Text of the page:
Well, for what it's worth, re the translation J.C.M.H. suggested earlier in this thread -- taking "absūmat ēbria sitientem" as an isolated clause (away from its context in Deut 29) and puzzling over how to parse it, the verb "absūmat" is 3rd person singular present subjunctive, and if one of the other two words is explicitly the subject of that verb it would have to be "ēbria" construed as feminine singular because "sitientem" is an accusative form, and although "ēbria" can also be construed as neuter plural nominative or accusative, neither could be the subject of a 3rd-person verb -- which leaves us with "ēbria" representing some entity with feminine grammatical gender doing the action of "absūmere" on a direct object represented by the accusative form "sitientem" whose grammatical gender can be either masculine or feminine -- all this per grammar reference sources, dictionaries, etc. -- so JCMH's "the drunk woman corrupts the thirsting one" sort of fits all that, though I would sooner choose "wastes" or "destroys" from among the dictionary meanings of "absūmere", and also since "absūmat" is subjunctive rather than indicative, some kind of conditionality is expressed, such as result, purpose, circumstance, e.g. "may destroy" -- but back with Deuteronomy 29, the corresponding Greek clause ( ἵνα μὴ συναπολέσῃ ὁ ἁμαρτωλὸς τὸν ἀναμάρτητον ) from the Septuagint translation (supposedly done by Jewish scholars in Alexandria, Egypt during the 3rd century B.C.E.) seems to me much more straightforward syntactically and semantically than the Latin Vulgate (four or five centuries later), and with no reference to wet/dry drunk/sober etc. -- I won't get into that unless someone asks about it, my Greek is very rusty and my Hebrew has never been better than very weak --


    I think, it's the figurative meaning that is important here, not the fact to be dry/wet. It's a parable, that was understood by Jewish culture, but not by the other cultures, so they needed to translate the parable's idea with other words. But thank you for the grammar explanation!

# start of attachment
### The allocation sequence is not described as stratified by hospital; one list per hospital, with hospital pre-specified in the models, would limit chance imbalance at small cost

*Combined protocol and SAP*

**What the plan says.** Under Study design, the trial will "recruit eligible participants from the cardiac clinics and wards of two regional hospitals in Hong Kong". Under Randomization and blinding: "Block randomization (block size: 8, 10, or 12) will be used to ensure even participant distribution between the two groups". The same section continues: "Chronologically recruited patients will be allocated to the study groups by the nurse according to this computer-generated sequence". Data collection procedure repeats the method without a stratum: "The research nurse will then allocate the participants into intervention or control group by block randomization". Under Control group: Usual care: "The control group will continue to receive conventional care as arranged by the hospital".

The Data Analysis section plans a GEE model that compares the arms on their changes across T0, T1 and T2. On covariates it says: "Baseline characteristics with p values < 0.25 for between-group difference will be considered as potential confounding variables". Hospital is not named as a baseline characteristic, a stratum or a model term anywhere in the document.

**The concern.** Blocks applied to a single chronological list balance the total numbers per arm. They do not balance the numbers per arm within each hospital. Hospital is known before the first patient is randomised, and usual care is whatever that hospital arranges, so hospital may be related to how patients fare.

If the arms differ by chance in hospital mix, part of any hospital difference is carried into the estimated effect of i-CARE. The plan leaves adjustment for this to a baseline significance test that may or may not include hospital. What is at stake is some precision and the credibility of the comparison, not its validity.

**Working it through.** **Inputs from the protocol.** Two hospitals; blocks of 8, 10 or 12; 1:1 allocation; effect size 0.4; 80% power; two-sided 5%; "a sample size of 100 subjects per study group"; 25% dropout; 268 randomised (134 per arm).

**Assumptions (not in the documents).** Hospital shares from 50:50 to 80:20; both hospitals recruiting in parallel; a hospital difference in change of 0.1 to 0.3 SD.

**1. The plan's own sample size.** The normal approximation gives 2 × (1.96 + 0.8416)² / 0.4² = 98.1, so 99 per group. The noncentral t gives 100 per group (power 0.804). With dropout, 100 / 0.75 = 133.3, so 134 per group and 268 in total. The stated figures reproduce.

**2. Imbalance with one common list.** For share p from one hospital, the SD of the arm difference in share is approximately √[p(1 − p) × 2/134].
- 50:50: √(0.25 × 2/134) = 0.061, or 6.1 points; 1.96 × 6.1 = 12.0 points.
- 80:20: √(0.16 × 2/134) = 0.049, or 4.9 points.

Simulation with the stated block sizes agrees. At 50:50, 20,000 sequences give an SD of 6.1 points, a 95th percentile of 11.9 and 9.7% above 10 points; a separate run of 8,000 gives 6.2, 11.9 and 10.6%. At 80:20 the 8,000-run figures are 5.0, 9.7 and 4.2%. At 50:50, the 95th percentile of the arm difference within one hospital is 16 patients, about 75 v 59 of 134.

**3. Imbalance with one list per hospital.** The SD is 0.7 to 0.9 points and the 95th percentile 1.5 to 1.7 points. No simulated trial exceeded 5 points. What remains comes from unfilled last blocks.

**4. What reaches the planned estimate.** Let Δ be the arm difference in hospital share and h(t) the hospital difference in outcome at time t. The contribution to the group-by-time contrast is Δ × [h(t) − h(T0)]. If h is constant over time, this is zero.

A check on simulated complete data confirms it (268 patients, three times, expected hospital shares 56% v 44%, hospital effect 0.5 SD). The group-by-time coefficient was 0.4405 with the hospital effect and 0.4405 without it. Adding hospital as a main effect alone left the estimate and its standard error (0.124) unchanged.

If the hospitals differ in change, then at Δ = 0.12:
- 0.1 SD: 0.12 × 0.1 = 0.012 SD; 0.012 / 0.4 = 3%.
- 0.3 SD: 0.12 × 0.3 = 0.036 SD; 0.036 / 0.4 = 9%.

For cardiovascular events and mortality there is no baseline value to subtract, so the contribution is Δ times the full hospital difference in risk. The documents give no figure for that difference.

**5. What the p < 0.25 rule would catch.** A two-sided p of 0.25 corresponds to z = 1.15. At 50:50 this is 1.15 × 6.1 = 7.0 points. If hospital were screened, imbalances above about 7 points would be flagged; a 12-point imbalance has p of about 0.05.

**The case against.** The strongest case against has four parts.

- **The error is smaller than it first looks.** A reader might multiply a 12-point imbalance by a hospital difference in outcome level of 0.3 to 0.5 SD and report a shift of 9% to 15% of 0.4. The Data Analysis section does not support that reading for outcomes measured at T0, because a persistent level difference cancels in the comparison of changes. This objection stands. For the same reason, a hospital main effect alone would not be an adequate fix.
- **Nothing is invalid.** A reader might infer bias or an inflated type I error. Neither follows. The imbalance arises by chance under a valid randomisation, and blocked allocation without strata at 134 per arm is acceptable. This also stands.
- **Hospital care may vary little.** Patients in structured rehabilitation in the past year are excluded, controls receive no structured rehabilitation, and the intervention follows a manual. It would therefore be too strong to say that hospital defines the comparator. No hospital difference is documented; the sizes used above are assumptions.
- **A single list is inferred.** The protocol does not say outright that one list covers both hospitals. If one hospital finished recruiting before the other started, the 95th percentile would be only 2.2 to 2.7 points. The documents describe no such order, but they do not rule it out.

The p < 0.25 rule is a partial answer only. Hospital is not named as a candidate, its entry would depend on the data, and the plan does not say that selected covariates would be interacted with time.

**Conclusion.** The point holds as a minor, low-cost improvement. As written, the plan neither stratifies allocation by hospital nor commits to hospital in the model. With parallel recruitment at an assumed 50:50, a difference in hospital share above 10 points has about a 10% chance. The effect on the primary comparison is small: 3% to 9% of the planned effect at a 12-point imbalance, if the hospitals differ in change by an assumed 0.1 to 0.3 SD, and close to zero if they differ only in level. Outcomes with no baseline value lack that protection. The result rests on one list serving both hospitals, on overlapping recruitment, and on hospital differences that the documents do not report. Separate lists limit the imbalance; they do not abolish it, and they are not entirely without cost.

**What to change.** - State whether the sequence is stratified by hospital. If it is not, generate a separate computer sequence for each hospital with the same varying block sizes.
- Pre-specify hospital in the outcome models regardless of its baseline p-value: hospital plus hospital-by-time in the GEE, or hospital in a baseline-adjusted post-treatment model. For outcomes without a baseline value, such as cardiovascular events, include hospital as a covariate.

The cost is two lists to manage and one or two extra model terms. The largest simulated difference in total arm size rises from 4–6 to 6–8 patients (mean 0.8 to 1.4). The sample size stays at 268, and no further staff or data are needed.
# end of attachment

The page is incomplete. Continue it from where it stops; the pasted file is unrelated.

-- add-on/correction, just noticed that in my post 5 days ago I should have said "neither could be the subject of the 3rd-person singular verb" -- I left out "singular" --


    I am not criticising your translation (far from), but I really think these things sound better in Latin ;-).


    When you'll be good enough in the language, do not hesitate to help Google Latin here, they are very bad also because they don't have enough contributors: https://translate.google.com/community?source=mfooter


    That's just a good life rule.


    i wonder what situation could bring someone to make this statement...


    Well, funny you should ask...

    many years ago, a family member of mine went into labor. The doctor on call was at a wedding, and showed up to the hospital drunk. He delivered the baby with forceps and broke her collarbone.

    So yeah, don't visit drunk doctors.


    Vero, stultae non sumus.


    A more accurate translation (also accepted, but as it's not the suggested correction, it is confusing):

    We don't visit the drunk female doctors.


    I was looking for the attributive "drunken" rather than the predicative "drunk". "Drunk doctors" and "drunk drivers" seem somehow truncated.


    I also wanted 'drunken', but only because it just sounds better to my ear. If I ever knew the terms you used, they're long forgotten.


    What if it's functional alcoholism?

    This is one of those really off sentences in English. There's nothing officially wrong with it, like Area 51, but something doesn't feel right.


    . . . the drunk doctors marked as wrong. How do know I don't know there are sober doctors and drunk doctors and I don't want to visit the drunk ones?


    "Drunk doctors is not particularly good English. "Drunken doctors" would be preferable - But I would still not wish to consult them


    sounds strange in my ears as well. both might not be good English. in English I believe we rather say 'doctors who are drunk', or 'doctors who drank too much'.


    I used 'physicians' instead of 'doctors'...why is it not accepted?


    But do we visit medicos ebrios?


    Drunk doctors for drunk parrots


    Άλλο δεν μας έλειπε


    But drunk parrots do.


    would "drunken" be acceptable for "ebrias"?


    Mate, in this day and age, you visit whatever doctor is standing up and not coughing...


    "We don't visit drunken doctors". Why not accepted...?


    Maybe because they have to be fancy and use "do not" instead of "don't".


    So far, every contraction I've typed has been accepted.